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on 13 November 2012
A few years ago I read 'The Wreck of the Whaleship Essex' written by Owen Chase The Wreck of the Whaleship "Essex", the first mate on the doomed Essex. I therefore picked up this book with mixed feelings but I need not have worried. It was the story of the Essex which inspired Hermann Melville, himself a crewman on a whaleship, to write Moby Dick a fictionalised account based on the story of the 'Essex'.

I have never read 'Moby Dick' but this is a gripping and informative real-life account of the sinking of the 'Essex' and the awful consequences for its crew. The ship was attacked in the far Pacific by a sperm whale allegedly 85 feet long. Two head butts from the whale sealed the fate of the 'Essex'. The day to day accounts of the voyage, the sinking, and the aftermath are drawn from the writings of those who were there, including Owen Chase. The book also benefits from a recently discovered account written by Thomas Nickerson the youngest boy aboard the ship. He was only 14 when the ship set sail with him as the cabin boy. He survived to tell the tale and like all those who survived he returned to sea.

Initially the entire crew survived the sinking of the ship but only a minority survived the aftermath of 90 days or more in open boats striving to reach land. It is a story of awful things happening to ordinary men. Immediately after the sinking of the 'Essex' the men decided to avoid sailing for the known islands of the Society group or the Marquesas because of rumours of fierce cannibalism amongst their inhabitants. That was a bad decision which had the result of the surviving crew members indulging in cannibalism themselves in order to prolong their lives.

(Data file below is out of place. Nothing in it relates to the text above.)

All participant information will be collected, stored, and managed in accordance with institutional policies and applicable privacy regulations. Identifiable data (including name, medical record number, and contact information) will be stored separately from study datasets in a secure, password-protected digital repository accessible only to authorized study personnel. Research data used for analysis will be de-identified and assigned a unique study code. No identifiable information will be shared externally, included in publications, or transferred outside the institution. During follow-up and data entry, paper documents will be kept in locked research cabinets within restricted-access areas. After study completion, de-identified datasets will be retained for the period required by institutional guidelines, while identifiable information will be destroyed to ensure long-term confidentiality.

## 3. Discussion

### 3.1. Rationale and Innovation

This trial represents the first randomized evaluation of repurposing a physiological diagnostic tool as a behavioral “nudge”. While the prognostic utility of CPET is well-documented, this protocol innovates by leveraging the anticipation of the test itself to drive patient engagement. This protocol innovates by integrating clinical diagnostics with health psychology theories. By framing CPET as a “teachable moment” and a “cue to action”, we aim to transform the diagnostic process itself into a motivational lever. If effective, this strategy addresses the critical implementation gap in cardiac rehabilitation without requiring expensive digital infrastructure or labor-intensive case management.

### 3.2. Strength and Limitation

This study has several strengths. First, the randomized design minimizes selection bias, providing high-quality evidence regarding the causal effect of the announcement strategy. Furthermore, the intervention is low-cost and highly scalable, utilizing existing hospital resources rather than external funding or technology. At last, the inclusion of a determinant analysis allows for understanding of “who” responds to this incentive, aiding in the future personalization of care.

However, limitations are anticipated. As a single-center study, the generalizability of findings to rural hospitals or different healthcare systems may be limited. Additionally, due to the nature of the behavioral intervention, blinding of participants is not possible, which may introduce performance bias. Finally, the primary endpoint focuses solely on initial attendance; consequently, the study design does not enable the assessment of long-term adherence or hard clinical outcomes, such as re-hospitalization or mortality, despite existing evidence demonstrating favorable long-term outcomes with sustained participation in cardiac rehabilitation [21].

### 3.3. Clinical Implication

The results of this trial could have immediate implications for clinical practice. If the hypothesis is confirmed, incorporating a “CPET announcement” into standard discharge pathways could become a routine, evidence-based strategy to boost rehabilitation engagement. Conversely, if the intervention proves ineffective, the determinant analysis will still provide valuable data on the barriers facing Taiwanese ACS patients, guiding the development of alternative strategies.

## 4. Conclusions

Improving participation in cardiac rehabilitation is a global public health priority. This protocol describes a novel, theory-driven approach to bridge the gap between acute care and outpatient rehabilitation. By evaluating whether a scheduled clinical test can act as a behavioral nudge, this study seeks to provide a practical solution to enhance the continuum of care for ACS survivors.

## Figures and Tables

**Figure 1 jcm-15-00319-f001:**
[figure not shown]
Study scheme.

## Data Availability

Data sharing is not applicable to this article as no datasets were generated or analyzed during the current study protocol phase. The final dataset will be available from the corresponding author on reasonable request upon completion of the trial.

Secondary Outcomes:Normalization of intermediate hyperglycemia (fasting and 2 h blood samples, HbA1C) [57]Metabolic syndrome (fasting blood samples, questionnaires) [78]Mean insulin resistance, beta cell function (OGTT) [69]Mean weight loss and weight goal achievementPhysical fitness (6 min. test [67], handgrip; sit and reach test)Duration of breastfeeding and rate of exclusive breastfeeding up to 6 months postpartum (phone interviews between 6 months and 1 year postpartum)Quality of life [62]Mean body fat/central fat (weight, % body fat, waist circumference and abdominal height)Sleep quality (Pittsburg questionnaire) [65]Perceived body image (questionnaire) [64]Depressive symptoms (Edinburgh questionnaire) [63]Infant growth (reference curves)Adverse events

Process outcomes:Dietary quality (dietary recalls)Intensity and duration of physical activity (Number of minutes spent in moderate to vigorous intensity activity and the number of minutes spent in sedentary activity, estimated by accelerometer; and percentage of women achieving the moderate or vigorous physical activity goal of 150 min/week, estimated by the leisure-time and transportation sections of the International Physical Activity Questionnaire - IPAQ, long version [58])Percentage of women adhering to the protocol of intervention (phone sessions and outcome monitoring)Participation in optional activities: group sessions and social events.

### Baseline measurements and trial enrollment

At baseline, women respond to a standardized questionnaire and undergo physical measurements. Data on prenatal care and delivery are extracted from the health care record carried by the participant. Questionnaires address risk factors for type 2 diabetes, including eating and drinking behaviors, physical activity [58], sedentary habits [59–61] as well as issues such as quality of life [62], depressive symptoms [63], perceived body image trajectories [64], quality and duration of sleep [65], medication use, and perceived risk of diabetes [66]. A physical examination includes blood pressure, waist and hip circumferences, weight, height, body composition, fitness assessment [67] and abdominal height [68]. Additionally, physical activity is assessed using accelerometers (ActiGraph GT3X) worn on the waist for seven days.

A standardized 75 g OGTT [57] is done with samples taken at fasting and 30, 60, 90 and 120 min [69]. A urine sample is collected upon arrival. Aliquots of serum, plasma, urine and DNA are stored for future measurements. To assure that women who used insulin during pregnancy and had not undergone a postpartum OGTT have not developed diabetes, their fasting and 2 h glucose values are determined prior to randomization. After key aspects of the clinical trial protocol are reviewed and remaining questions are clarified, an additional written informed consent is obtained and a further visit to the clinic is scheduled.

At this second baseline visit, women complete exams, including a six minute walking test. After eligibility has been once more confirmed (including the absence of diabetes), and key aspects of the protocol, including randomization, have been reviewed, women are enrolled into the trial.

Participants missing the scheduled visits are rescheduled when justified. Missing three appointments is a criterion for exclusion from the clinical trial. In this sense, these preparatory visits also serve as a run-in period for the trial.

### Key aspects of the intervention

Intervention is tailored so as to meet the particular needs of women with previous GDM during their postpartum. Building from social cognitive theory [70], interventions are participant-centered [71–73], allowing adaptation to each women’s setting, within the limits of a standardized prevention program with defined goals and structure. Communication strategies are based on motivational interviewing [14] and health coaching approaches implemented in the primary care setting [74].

Philbrick's account of the whaling industry and its processes and its economics is very interesting. So too is his account of the role of black (African American) crewmen on the whaling ships. About one in three of the crew of the 'Essex' were black seamen. Philbrick draws a very vivid picture of Nantucket at the beginning of the 19th century as a Quaker dominated, whale-centred society. He also traces the decline in the island's fortunes to faded glory as the whaling fleet withered away later in the century. Finally he brings us up to date with the current up-market style of the place as a tourist magnet. How times change.

All in all, a gripping story well written.
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on 3 February 2016
I have just finished this. This was well written and I assume an accurate account of the Essex whale boat, Nantucket Island and the survivors of both the boat and the island. I knew that cannibalism would be mentioned and was not sure how I would deal with these thoughts when reading, however, Philbrick dealt with this in a way that was sensitive enough to keep me reading but didn't avoid the subject which of course is essential to the history. A great historical account!.... Don't think I will watch the film though! :-)